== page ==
Addressing the evaluation and application of the DuPont chance of confusion components, the US Court of Appeals for the Federal Circuit upheld the Trademark Demo and Attraction Board’s locating of no likelihood of confusion among W WEIGEL’S Kitchen area NOW Open & Structure and QT KITCHENS & Design and style for food and beverages marketed in the parties’ respective advantage merchants. QuikTrip West, Inc. v. Weigel Suppliers, Inc., Situation No. 20-1304 (Fed. Cir. Jan. 7, 2021) (Lourie, J.)
QuikTrip West has utilized its mark QT KITCHENS due to the fact 2011 in link with its combination gasoline station/convenience outlets. In 2014, Weigel Suppliers began utilizing W KITCHENS in relationship with its similar stores. Responding to QuickTrip’s stop-and-desist letter, Weigel twice altered its mark: initially removing the “S” from “KITCHENS” to make it singular and changing the font, and then including the text “WEIGEL’S” and “NOW OPEN” (and when once more modifying the font). Even so, when Weigel submitted an software to register its ultimate modified mark in 2017, QuikTrip opposed.
The Board concluded that there was no likelihood of confusion among the two marks and dismissed the opposition. Although a lot of components weighed in help of a likelihood of confusion finding—including partly equivalent and connected services, overlapping trade channels and individuals, and equivalent order conditions—the Board ultimately located that the distinctions amongst the marks were being significant plenty of to outweigh people other aspects.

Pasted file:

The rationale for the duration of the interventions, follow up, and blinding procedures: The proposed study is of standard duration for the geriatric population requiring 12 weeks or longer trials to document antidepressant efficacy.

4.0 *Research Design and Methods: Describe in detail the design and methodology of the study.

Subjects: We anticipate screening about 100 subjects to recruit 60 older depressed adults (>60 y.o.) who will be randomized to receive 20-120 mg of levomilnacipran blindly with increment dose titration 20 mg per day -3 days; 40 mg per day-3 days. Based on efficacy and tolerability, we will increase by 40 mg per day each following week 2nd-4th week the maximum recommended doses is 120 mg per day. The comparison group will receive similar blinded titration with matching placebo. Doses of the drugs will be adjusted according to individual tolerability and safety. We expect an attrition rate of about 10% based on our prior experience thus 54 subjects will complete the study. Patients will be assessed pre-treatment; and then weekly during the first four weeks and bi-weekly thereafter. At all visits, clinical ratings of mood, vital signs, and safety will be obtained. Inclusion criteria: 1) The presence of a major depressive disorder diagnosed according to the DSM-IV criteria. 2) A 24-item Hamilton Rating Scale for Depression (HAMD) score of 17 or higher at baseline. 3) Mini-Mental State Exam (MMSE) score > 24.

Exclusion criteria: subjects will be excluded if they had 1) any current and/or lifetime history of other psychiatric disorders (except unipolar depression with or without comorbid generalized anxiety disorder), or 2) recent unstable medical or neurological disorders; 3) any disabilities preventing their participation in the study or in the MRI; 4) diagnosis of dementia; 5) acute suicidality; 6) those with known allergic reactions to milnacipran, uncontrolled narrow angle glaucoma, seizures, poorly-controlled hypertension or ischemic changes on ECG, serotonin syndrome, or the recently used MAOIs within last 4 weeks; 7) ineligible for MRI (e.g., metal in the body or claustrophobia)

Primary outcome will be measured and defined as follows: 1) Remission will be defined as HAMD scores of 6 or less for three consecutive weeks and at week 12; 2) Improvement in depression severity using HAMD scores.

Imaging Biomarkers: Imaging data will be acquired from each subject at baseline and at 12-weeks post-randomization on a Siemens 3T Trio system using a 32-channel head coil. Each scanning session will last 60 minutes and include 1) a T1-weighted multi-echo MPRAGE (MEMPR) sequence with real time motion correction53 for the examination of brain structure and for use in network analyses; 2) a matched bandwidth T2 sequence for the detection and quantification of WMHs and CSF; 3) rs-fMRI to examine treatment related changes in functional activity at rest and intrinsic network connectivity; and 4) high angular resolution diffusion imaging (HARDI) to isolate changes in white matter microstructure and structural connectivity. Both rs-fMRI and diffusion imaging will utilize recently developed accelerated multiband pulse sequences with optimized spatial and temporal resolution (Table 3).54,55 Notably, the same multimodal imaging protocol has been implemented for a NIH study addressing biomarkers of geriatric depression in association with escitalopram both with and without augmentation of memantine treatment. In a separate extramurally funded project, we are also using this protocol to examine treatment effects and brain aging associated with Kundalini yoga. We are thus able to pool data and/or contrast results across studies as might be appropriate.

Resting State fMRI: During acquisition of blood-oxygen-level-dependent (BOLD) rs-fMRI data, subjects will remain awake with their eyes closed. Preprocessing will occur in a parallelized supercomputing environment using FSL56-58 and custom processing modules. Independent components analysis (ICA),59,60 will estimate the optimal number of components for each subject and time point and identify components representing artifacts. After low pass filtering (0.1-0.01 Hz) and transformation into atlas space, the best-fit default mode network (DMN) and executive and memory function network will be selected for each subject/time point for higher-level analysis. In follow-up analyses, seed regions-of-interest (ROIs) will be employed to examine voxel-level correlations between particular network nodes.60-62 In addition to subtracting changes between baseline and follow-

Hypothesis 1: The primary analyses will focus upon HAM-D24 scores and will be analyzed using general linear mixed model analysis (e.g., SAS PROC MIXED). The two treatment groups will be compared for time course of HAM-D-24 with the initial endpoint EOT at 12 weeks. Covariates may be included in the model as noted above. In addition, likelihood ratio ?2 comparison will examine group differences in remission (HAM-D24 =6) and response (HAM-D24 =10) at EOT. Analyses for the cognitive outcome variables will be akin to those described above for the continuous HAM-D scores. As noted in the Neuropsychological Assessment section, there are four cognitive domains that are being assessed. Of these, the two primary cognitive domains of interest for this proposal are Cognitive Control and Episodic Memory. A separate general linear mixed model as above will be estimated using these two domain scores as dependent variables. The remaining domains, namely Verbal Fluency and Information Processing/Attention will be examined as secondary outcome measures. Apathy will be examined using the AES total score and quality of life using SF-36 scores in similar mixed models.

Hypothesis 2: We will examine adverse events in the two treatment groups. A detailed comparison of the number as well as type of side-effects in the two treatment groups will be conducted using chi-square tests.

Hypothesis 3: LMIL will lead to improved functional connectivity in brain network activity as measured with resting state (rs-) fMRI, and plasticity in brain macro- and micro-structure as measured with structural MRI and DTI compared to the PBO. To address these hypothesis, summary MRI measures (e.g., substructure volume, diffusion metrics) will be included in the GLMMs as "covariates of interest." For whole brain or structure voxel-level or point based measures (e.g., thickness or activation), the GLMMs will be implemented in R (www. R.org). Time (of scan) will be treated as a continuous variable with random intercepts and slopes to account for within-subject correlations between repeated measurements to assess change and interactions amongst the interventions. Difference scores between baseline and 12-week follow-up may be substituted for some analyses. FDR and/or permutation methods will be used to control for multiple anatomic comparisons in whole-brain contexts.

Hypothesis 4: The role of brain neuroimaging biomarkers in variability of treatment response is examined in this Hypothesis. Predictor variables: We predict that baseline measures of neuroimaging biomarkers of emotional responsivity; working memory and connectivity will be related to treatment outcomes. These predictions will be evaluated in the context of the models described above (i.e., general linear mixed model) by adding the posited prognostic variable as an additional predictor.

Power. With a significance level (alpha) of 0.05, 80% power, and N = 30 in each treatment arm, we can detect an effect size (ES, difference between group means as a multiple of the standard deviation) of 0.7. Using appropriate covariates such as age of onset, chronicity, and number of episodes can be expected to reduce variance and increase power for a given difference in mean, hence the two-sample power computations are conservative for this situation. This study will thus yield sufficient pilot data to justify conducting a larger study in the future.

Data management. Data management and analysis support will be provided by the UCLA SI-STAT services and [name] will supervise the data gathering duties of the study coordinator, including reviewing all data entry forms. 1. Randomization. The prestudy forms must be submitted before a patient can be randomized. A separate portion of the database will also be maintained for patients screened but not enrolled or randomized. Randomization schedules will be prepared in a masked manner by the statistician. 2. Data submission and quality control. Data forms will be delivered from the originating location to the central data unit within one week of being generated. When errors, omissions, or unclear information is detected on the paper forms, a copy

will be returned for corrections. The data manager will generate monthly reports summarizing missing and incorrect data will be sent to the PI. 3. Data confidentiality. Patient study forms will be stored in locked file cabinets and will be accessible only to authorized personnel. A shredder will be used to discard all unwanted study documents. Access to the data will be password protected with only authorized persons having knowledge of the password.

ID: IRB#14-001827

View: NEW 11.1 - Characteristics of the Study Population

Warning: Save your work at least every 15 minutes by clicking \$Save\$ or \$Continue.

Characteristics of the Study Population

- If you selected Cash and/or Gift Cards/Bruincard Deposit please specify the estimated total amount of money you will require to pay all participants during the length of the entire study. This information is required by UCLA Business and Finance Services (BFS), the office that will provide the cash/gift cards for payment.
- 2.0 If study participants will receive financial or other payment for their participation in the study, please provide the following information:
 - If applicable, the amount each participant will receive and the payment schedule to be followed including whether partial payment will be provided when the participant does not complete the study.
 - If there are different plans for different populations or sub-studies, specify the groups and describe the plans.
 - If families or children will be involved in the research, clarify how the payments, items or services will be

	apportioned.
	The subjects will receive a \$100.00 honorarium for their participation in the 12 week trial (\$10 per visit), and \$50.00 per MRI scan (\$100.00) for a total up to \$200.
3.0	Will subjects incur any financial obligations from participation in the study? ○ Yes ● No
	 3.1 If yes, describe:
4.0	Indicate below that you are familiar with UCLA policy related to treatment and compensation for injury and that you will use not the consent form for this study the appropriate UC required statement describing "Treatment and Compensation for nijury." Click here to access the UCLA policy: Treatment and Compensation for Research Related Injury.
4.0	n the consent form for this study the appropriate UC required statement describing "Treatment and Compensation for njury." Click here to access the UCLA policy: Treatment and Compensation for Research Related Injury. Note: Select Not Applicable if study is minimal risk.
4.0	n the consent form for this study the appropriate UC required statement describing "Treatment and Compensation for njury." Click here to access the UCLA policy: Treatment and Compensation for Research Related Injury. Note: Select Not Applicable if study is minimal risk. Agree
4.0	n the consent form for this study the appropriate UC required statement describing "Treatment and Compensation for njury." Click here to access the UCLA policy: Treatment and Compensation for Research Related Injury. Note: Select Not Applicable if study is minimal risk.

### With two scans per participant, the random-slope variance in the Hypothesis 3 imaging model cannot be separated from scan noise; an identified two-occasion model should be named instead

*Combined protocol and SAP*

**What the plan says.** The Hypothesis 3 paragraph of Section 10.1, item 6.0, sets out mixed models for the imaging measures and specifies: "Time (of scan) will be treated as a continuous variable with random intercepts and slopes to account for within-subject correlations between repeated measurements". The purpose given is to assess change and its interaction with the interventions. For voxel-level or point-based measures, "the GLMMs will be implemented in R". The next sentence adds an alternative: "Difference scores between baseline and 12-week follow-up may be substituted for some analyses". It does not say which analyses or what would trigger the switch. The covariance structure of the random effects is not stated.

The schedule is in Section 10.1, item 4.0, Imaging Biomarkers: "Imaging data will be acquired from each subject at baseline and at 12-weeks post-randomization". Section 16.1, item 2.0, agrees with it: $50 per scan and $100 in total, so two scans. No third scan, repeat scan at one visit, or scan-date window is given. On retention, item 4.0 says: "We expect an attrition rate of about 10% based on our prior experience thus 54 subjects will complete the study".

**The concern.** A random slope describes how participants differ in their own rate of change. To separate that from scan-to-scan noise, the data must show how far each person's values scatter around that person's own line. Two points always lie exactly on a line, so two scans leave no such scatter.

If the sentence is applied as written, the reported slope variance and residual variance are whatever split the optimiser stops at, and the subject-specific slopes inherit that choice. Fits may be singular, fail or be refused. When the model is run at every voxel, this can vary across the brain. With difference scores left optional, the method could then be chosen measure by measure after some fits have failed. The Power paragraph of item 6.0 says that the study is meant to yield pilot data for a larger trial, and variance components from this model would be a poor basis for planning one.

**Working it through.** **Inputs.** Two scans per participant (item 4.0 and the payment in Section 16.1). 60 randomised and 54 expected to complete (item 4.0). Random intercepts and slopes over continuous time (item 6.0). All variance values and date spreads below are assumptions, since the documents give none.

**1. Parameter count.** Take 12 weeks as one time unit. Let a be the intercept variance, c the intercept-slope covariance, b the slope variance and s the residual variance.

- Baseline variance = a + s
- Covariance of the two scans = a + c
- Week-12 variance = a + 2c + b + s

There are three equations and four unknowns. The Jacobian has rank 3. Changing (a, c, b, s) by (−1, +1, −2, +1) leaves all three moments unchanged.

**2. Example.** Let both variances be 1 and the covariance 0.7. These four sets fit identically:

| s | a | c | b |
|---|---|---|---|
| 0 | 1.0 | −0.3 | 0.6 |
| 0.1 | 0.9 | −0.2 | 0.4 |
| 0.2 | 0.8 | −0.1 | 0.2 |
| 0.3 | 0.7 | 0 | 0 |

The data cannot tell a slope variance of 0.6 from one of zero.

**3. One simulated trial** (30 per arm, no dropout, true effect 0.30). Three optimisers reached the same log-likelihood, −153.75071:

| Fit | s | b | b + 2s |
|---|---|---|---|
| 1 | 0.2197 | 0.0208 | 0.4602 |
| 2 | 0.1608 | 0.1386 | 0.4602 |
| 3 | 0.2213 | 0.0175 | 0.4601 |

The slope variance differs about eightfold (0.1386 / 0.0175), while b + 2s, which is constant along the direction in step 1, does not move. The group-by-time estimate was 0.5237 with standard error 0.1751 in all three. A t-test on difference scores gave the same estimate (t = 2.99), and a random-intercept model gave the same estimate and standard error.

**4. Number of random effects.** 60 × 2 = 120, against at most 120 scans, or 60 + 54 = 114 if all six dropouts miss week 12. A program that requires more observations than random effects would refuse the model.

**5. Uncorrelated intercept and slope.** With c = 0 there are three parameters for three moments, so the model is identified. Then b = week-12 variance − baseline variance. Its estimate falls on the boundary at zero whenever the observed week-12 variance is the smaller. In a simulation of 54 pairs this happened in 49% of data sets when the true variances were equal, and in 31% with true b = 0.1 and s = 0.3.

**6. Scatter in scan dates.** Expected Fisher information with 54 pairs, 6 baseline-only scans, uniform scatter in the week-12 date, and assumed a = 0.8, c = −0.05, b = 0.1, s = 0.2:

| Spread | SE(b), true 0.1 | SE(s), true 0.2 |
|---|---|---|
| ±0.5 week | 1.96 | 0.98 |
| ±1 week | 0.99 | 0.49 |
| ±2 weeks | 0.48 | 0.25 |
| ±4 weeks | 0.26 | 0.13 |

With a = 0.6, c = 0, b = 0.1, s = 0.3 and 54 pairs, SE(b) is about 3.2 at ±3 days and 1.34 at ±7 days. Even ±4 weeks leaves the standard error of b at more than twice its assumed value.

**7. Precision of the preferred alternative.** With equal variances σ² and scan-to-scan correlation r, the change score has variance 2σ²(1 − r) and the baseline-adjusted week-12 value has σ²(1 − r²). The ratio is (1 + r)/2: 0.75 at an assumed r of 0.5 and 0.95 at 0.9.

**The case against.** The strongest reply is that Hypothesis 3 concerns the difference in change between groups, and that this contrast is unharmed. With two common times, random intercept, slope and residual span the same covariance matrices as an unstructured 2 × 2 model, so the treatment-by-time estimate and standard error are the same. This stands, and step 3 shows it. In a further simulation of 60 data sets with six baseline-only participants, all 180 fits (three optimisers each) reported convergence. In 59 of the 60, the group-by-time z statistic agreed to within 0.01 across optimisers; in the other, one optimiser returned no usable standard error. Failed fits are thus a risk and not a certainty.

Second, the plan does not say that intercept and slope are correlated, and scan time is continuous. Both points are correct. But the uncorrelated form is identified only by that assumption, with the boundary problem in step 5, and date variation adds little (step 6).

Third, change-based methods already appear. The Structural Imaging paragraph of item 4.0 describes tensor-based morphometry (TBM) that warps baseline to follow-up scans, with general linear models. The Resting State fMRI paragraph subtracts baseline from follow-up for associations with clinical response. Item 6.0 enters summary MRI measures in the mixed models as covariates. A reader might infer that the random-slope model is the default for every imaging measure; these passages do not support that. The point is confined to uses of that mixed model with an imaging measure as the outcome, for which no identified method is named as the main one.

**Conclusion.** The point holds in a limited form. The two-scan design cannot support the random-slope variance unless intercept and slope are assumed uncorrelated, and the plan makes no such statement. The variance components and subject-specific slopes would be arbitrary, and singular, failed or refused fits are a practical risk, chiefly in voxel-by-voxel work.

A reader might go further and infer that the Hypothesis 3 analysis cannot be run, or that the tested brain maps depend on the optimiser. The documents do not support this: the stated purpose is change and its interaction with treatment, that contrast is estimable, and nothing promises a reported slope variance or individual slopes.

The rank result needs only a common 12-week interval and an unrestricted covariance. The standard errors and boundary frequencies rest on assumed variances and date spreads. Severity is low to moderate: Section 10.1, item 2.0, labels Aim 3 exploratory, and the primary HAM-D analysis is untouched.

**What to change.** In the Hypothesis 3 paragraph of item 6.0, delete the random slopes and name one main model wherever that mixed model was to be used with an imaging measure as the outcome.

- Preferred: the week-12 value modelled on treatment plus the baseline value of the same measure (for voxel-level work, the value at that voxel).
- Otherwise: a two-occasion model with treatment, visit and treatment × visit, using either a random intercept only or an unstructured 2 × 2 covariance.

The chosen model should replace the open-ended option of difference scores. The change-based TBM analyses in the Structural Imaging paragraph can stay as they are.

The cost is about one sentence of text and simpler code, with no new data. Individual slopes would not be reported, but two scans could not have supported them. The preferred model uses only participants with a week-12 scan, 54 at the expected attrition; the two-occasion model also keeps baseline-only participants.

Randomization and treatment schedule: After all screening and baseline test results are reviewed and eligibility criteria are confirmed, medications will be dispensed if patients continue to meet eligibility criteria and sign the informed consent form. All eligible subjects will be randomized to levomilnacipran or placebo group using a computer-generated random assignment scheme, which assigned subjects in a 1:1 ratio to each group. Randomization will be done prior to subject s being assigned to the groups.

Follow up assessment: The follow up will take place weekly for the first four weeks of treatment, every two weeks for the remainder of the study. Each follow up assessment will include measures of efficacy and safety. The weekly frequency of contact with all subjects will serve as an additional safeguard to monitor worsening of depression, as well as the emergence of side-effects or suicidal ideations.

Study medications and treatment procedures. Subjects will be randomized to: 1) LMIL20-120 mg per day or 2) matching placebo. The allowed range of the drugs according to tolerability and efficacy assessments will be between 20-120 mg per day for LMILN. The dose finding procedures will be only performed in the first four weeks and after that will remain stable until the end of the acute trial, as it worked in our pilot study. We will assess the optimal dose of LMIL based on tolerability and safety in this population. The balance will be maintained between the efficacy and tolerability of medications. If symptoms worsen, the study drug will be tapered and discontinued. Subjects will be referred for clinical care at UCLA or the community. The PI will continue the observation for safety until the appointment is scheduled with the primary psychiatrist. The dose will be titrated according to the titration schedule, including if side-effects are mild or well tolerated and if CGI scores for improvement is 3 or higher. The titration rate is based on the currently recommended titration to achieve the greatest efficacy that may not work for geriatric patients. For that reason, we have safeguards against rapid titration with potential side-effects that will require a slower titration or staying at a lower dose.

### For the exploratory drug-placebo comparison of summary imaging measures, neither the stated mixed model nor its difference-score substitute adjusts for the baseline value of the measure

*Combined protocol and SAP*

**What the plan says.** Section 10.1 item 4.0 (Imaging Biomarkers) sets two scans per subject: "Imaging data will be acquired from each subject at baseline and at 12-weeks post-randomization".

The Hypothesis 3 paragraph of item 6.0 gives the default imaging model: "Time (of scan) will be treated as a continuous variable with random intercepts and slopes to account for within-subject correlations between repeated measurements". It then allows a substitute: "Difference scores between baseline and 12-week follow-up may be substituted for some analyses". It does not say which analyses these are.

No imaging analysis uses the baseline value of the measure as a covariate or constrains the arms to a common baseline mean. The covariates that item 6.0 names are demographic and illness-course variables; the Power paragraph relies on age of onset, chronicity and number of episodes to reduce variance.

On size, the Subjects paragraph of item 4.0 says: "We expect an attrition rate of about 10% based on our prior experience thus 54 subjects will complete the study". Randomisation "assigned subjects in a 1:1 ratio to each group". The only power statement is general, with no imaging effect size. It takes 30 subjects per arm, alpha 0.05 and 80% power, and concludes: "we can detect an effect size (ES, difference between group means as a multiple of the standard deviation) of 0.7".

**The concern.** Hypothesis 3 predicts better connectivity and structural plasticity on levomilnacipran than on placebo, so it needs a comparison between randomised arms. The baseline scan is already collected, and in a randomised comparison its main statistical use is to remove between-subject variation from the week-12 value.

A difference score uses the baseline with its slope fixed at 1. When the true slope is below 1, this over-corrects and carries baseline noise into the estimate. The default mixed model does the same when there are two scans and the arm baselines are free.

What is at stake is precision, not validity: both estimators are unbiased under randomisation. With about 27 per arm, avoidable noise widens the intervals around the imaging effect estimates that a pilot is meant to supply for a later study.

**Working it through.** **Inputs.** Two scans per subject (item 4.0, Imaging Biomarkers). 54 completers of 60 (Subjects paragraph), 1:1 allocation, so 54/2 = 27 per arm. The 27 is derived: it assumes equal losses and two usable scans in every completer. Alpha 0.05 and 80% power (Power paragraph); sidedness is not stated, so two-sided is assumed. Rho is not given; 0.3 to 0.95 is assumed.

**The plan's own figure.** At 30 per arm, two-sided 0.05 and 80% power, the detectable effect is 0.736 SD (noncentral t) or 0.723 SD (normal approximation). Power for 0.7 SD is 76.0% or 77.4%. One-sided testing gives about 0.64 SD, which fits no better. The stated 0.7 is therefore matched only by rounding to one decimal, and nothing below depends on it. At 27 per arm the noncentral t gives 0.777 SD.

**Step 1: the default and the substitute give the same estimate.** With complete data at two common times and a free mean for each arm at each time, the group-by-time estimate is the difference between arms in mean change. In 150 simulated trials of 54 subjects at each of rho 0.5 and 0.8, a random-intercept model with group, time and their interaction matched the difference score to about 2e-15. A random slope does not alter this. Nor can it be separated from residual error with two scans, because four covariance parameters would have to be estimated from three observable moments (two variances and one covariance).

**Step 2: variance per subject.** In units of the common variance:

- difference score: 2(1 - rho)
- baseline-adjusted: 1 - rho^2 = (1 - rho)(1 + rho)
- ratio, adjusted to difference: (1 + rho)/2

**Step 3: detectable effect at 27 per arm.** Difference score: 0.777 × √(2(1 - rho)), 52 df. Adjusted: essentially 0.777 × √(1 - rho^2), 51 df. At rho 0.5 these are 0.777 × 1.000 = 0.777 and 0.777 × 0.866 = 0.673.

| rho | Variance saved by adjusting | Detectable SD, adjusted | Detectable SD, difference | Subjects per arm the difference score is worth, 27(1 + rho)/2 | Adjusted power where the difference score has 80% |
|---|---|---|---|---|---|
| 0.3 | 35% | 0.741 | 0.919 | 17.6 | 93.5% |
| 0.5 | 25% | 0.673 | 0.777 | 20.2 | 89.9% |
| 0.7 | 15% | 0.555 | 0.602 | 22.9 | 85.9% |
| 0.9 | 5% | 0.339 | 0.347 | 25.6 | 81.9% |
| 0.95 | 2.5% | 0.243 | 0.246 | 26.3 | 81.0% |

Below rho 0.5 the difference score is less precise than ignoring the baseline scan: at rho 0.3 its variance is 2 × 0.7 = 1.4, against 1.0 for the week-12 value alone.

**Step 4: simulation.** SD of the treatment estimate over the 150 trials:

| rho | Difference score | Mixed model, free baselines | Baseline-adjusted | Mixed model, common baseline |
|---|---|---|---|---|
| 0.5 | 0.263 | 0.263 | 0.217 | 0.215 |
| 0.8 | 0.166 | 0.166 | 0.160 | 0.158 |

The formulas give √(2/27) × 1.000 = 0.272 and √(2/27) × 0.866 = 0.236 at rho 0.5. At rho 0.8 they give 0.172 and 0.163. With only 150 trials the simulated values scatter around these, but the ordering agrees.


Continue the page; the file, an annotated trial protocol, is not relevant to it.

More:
On attraction, QuikTrip argued that the Board erred in three ways:
It improperly assessed the marks’ similarities.
It failed to properly contemplate the evidence of Weigel’s undesirable faith.
It gave undue weight to the marks’ dissimilarities when weighing the DuPont likelihood of confusion aspects.
The first DuPont factor considers the similarity (or dissimilarity) of the marks. QuikTrip argued that the Board gave inadequate pounds to the shared expression “KITCHEN,” although offering undue bodyweight to the other pieces of the marks. The Courtroom disagreed: “[i]t is not incorrect for the Board to decide that, ‘for rational reasons’ it must give ‘more or considerably less body weight . . . to a distinct attribute of the mark’ presented that its top conclusion about the likelihood of confusion ‘rests on [a] thing to consider of the marks in their entireties.’” In this case, the Board properly identified that “KITCHEN” is a “highly suggestive, if not descriptive” phrase when utilised in relationship with these merchandise and expert services, and consequently the reality that the marks shared this phrase did not offset the quite a few dissimilarities concerning the marks.
QuikTrip also challenged the Board’s evaluation of the 13th DuPont component, which broadly covers any other actuality(s) pertinent to the effect of the use of the mark, such as, for case in point, a terrible religion intent to confuse. QuikTrip argued that this variable weighed in favor of a likelihood of confusion, citing evidence alleging that Weigel photographed QuikTrip suppliers and promoting materials. The Court pointed to Weigel’s several endeavours to modify its mark, on the other hand, and concluded that the evidence did not show an intent to confuse.
Eventually, QuikTrip argued that the Board improperly assessed the probability of confusion components by relying on the first DuPont factor (the similarity or dissimilarity of the marks) and disregarding the other variables. The Federal Circuit concluded usually, describing: “[c]ontrary to QuikTrip’s assertion, the Board did not disregard evidence supporting a likelihood of confusion. It basically identified that these types of evidence was outweighed by the differences between the marks.”